Many of us are now working at home or splitting our time between home and the ‘old’ office due to COVID restrictions. Those without the option of moving into a safe home office space over the pandemic or have been commuting to and from work trying to stay safe. Under these circumstances, the issue of work-life balance has been more highlighted than it was previously. While we speak of work-life balance, it is really more about work-life boundaries, about how we control the boundaries around work and non-work activities.
“Boundary control refers to the extent to which you perceive that you are in control of how you manage the boundaries between your work life and personal life.“ (Kossek, 2016, p.262)
Boundary control will vary for each individual as we have our own unique ways of working and engaging around work and what we value; distinctive personalities and behaviours; different life phases; and preferred work styles. Kossek (2016) has identified three work styles – integrators who are happy to mix work and personal activities during the day ensuring that work is done by working later, or on weekends to make up the time and ensure the job gets done; cyclers being those who have jobs that have peak busy periods where work concertinas between busy and quiet (think teachers or FIFO workers); and separators being those who have a clear delineation between work and personal life, setting limits on both and preferring, or being unable, to mix the two.
The digital world in which we live makes it easy to be ‘on’ far more than ever. Enhanced communication technology allows more connectivity and immediacy, creating expectations that people are constantly available (Von Bergen, Bressler. 2019). The merging of work and non-work has implication for personal well-being and relationships, as well as the organisational level.
“Effectively managing work—life boundaries cannot only reduce work—life conflicts, but can also reduce stress, burnout, addictions, mood disorders, and enhance mental and physical health.” (Kossek, 2016, p.259)
“The ‘always-on’ work culture also creates numerous problems for organisations stemming primarily from the fact that it denies workers a sense of individual efficacy and autonomy by putting them on a permanent state of alert. It drains morale and initiative, and scatters employees’ mental resources, making it difficult for them to take ownership of projects and prioritise their efforts. Additionally, research on working long hours is associated with productivity decreases for firms.” (Von Bergen, Bressler, 2019, p.54)
France was the first European country to recognise the importance of ‘work-life’ boundaries, introducing the ‘right to disconnect’ legislation in 2017. The El Khomari law recognises that “employees are under no obligation to bring work home…and that it was not misconduct if an employee was not reachable on a smartphone outside of work hours.” (Von Bergen, Bressler, 2019, p.57). In an Australian first, the Victorian Police recently had the ‘right to disconnect’ written into their enterprise bargaining agreement. Police officers are to be contacted outside of their shift hours only in the case of an emergency such as a bushfire or terrorist attack. (Ziffer, 2021)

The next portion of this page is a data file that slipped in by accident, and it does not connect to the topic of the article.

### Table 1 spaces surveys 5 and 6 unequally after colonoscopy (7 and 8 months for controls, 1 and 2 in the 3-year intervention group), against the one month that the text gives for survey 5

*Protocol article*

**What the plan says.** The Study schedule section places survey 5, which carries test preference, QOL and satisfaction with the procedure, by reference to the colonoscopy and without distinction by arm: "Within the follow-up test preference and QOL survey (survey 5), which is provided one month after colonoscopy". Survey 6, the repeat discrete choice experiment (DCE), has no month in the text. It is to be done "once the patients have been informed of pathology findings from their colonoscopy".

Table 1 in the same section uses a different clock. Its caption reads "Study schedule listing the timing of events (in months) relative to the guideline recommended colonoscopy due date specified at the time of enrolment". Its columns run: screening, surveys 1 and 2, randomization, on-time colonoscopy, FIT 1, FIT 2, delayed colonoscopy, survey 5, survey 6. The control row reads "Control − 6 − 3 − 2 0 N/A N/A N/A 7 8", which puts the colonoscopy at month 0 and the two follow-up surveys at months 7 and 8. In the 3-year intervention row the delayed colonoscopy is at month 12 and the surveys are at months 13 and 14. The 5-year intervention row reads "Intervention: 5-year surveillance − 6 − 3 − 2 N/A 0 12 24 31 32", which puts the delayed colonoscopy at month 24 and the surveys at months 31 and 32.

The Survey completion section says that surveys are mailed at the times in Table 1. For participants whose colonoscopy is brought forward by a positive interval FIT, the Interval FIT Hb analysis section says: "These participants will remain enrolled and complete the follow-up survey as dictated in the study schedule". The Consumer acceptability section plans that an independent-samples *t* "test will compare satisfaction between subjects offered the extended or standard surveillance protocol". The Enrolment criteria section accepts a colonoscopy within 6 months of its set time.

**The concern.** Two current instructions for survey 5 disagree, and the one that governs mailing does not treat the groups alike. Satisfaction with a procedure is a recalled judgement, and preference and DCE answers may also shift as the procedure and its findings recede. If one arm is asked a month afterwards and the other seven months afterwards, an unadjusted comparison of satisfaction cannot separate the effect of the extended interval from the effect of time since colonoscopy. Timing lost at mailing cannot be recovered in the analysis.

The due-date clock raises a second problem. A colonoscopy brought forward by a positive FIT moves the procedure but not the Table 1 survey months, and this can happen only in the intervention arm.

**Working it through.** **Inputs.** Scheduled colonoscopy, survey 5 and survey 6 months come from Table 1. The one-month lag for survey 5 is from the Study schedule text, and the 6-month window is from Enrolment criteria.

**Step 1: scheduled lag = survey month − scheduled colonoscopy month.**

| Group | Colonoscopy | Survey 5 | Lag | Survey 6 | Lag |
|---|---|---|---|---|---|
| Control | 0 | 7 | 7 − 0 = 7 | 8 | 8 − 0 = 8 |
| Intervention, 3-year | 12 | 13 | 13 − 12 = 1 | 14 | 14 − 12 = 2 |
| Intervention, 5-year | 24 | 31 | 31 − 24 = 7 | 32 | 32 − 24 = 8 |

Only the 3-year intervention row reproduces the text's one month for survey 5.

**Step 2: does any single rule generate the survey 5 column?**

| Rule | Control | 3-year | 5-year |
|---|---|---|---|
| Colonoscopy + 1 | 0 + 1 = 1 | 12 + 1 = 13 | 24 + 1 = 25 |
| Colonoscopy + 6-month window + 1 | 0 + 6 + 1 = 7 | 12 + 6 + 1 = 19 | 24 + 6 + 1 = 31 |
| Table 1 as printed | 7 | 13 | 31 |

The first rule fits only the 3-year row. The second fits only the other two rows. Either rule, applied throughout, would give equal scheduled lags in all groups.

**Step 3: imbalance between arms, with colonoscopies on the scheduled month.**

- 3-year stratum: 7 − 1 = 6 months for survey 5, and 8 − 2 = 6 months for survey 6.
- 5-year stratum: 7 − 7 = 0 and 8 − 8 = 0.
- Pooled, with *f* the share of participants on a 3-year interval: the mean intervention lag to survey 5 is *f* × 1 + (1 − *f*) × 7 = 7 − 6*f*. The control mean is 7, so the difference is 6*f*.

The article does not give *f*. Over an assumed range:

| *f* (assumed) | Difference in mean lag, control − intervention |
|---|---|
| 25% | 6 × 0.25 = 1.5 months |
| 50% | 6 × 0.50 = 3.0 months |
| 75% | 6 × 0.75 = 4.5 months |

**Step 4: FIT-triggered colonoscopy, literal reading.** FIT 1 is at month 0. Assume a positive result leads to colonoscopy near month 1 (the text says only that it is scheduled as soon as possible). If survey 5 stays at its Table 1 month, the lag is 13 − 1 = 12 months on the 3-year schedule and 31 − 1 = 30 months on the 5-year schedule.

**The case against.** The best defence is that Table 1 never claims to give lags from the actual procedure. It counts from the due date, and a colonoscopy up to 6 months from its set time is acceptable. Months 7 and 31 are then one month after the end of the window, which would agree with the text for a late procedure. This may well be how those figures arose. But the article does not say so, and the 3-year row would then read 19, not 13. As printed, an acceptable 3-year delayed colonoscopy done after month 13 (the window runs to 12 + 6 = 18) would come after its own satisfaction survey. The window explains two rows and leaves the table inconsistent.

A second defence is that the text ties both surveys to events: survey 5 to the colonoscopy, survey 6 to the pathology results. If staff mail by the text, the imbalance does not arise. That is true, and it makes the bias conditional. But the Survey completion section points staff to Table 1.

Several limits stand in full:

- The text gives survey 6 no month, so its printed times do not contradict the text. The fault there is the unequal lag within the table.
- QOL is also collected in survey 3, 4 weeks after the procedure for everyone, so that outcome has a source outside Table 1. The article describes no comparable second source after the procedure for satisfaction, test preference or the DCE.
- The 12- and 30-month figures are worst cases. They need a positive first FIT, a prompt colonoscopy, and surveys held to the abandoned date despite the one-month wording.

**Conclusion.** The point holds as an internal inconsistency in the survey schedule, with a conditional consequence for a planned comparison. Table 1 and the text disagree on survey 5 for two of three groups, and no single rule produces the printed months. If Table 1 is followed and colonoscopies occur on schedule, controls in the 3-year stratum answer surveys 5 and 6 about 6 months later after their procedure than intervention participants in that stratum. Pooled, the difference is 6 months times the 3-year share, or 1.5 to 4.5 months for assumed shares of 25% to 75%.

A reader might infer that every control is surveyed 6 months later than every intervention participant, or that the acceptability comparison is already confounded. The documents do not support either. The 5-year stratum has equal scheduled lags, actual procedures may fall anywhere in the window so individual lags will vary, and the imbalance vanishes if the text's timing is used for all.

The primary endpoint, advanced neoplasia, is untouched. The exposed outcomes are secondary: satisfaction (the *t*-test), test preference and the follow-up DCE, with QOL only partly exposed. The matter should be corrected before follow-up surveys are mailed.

Although we are not always one hundred percent in control of our work flow, we are in the main responsible for setting our own work-life boundaries. We are in charge of our own self-care, of knowing our preferred working style, of knowing when we are happiest with our life situation, and when someone has overstepped the line. To determine what those boundaries are requires self-reflection, time out to review our current situation and ponder how things might be different going forward.
“If you feel you do not have time to develop friendships outside of work, exercise, or just relax to take care of yourself, particularly if you place a high value on needing time for self, you are unlikely to have healthy work— life boundaries.“ (Kossek, 2016, p.265)
What are your work boundaries? How are you setting boundaries to ensure you have a sense of control over your life in these COVID times? Please don’t hesitate to get in touch if the above resonates with you in light of your own situation.
Kossek, Ellen Ernst. (2016) Managing Work life in the Digital Age. Organizational Dynamics, 45, 258-270 https://www.researchgate.net/publication/308050367_Managing_Work_life_in_the_Digital_Age
Von Bergen, C.W., Bressler, Martin S. (2019) Work, non-work boundaries and the right to disconnect. Journal of Applied Business and Economics, May, 51-69
Ziffer, Daniel (2021) Right to disconnect looms as massive work change giving lives back to employees. The Business, ABC News, April 6, https://www.abc.net.au/news/2021-04-06/right-to-disconnect-gives-workers-their-lives-back/100040424
Photo by Martin Sanchez on Unsplash
This image is interesting in the way the line creates different spaces on the page. The colours remind me of tennis outfits and early walks to the ocean when I was a child. Boundaries are sometimes the first thing to collapse when we are feeling overwhelmed or flooded with emotion. Speaking of lines and boundaries … I also like the below quote by queer French writer and philosopher René Crevel. “Straight lines go too quickly to appreciate the pleasures of the journey. They rush straight to their target and then die in the very moment of their triumph without having thought, loved, suffered or enjoyed themselves” – René Crevel (10 August 1900 – 18 June 1935).